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Archive for October, 2013

I recently stumbled across an online discussion between mainly HR professionals who were responding to the question why some people can’t work as part of a team.

Responses seemed either to assume that it was because the individual in question was an introvert, or because they didn’t want their weaknesses to be found out, or because they were a narcissistic personality.

I decided to put the record straight on the first point straight away. I have never seen anything in any serious literature on psychology or personality types that suggests that a person can’t work as a team member just because he/she is an introvert. I suspected that commenters were making the common mistake of confusing introversion with shyness, and explained what energizes different personality types. If HR professionals really believe this stuff, it actually would explain a lot.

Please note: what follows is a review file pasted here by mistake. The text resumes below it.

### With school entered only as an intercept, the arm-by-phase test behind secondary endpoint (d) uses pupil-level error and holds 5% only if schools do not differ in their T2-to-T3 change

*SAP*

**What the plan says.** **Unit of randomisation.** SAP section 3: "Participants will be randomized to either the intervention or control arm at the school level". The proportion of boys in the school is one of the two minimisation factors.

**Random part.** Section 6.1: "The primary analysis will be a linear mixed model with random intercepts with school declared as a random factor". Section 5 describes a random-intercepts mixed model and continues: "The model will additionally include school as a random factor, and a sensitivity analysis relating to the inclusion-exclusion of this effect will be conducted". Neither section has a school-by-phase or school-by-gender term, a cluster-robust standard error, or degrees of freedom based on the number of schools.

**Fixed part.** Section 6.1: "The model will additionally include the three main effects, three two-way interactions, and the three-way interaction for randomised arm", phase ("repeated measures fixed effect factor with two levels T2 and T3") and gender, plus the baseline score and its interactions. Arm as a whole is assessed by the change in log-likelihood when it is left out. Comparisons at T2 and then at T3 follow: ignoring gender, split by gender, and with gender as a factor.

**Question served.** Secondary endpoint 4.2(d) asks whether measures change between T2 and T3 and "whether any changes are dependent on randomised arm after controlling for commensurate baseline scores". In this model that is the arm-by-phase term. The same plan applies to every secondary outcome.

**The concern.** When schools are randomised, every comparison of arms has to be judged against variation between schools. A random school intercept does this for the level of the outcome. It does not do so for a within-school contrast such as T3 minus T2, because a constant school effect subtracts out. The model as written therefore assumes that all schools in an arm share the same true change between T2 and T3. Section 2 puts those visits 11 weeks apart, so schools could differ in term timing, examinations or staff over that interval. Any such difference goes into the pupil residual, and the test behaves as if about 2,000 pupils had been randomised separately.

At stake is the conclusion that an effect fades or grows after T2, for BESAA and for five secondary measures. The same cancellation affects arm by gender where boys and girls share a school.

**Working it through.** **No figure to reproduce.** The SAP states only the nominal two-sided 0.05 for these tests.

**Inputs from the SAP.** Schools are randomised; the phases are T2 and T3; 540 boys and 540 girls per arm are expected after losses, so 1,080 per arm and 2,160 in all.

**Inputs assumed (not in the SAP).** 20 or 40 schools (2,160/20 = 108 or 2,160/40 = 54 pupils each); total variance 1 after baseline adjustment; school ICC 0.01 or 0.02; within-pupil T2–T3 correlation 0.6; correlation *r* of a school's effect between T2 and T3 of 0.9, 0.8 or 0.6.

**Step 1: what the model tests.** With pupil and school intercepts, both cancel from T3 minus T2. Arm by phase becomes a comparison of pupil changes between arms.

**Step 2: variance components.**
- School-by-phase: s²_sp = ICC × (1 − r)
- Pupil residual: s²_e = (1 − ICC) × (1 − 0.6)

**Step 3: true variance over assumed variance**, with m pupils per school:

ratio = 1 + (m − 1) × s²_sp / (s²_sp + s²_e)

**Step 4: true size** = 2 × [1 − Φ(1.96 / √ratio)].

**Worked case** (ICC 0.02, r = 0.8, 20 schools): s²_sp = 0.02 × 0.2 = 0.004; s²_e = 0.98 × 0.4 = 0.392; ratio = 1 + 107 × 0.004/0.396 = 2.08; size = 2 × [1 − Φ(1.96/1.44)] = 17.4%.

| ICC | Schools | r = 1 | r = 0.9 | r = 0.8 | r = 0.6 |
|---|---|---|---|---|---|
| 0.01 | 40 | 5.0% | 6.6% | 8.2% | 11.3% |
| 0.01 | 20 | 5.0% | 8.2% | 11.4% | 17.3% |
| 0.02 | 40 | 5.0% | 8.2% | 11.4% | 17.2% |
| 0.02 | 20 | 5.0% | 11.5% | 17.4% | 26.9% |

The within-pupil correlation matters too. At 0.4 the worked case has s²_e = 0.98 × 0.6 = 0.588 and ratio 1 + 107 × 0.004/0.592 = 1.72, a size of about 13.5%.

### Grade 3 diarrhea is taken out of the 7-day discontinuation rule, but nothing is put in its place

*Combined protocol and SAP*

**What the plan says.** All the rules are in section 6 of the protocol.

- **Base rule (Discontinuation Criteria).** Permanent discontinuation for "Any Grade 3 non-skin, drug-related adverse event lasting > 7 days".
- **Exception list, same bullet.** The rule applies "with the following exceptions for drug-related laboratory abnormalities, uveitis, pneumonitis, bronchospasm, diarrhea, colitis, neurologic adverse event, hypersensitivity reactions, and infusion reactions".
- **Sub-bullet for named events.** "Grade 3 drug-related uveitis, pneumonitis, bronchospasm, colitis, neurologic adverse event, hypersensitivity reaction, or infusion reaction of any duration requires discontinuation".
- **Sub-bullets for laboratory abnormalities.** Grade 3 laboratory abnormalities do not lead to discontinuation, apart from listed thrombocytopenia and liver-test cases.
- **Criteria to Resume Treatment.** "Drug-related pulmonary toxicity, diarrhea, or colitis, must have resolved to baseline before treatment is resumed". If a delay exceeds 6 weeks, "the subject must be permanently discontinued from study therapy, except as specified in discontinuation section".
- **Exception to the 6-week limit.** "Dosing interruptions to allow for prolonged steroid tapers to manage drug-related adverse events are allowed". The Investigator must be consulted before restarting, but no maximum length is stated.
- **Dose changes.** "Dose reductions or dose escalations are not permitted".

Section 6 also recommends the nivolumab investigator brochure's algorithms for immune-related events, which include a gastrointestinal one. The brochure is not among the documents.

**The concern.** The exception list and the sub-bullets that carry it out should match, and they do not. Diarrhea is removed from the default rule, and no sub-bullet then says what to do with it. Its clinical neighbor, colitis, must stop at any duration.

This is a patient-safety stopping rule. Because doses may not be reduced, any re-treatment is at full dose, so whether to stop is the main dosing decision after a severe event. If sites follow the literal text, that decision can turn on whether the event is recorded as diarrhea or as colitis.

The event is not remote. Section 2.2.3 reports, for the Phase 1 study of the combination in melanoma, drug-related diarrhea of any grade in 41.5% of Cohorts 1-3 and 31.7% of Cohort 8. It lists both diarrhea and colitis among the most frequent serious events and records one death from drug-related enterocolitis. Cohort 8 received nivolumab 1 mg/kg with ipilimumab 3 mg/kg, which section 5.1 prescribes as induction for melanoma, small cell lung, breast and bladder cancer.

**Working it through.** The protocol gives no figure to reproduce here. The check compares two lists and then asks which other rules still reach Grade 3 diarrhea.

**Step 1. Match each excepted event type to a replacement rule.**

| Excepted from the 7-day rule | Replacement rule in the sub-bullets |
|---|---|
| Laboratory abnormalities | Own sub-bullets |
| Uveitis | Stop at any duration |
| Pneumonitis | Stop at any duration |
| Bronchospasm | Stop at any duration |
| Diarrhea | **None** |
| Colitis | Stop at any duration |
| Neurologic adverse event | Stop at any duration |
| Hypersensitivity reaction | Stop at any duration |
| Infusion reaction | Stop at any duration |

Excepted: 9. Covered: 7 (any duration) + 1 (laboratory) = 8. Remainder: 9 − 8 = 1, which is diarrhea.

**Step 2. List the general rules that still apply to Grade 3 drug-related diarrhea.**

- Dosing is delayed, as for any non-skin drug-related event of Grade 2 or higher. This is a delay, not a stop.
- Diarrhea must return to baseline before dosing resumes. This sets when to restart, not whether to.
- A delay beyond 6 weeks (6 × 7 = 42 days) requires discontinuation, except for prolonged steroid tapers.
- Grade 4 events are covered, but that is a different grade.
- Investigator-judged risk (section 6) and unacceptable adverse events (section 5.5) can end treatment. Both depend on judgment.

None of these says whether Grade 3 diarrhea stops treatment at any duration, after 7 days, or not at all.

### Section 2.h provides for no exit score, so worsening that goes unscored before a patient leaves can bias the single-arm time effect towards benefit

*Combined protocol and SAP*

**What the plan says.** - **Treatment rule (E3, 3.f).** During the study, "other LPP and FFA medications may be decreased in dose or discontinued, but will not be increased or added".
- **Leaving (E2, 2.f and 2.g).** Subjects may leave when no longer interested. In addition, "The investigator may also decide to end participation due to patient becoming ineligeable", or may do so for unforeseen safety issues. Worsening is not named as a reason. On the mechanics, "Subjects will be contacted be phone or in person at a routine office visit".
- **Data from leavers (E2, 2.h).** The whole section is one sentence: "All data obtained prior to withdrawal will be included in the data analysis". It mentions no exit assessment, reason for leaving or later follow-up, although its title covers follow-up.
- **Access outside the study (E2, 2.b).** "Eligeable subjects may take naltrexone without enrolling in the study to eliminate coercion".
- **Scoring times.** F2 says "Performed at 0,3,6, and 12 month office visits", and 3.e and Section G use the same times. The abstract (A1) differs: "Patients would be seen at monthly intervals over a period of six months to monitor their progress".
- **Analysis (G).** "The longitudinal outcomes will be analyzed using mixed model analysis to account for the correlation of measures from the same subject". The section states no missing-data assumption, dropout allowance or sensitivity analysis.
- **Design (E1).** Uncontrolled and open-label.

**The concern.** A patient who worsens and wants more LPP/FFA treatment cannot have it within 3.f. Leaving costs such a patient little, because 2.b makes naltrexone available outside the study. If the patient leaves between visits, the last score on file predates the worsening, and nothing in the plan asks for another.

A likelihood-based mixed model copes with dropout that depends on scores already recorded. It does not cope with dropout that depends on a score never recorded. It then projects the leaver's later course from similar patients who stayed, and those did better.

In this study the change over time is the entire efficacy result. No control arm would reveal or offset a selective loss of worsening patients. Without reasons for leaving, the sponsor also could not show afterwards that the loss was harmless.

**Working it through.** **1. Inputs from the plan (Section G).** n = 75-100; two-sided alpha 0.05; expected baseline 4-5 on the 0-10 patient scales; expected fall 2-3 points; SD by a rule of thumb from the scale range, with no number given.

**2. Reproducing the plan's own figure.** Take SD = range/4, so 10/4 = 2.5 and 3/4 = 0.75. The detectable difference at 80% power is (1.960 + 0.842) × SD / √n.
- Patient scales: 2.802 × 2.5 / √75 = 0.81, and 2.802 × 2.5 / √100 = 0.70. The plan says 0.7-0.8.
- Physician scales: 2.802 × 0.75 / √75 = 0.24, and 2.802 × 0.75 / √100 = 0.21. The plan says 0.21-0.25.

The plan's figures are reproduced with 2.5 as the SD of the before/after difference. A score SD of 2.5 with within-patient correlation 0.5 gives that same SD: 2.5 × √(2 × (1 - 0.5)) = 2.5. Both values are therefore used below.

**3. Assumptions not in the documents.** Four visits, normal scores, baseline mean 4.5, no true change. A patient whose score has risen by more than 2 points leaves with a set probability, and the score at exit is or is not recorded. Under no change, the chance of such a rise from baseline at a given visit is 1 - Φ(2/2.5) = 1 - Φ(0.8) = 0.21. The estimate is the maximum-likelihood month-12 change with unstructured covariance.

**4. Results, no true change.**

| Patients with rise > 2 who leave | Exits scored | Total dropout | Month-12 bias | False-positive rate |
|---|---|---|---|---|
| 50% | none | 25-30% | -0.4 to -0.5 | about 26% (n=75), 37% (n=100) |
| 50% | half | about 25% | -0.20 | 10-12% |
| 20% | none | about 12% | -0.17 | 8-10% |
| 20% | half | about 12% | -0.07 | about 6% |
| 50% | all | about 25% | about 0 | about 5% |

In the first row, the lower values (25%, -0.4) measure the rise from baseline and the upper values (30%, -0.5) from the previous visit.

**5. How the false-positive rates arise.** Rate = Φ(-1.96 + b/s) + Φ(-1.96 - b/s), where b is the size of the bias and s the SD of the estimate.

With regard to people with specific weaknesses, those that I have personally observed in the workplace love to bury themselves in the concept of “the team” because it means that their own particular camouflaged hole is less visible. Production and workload belong to “the department”, therefore they do not have to be accountable when they are not pulling their own freight. As a more productive member of the team I frequently found myself having to step in and pick up parts of their workload when they fell behind, and this to them was normal and natural and anything else would have marked colleagues who became fed up with it and would have preferred to let them take the rap for it from the boss as “not being team players” in a fantastic 180 degree twist. Bosses are usually the last to find out for this reason.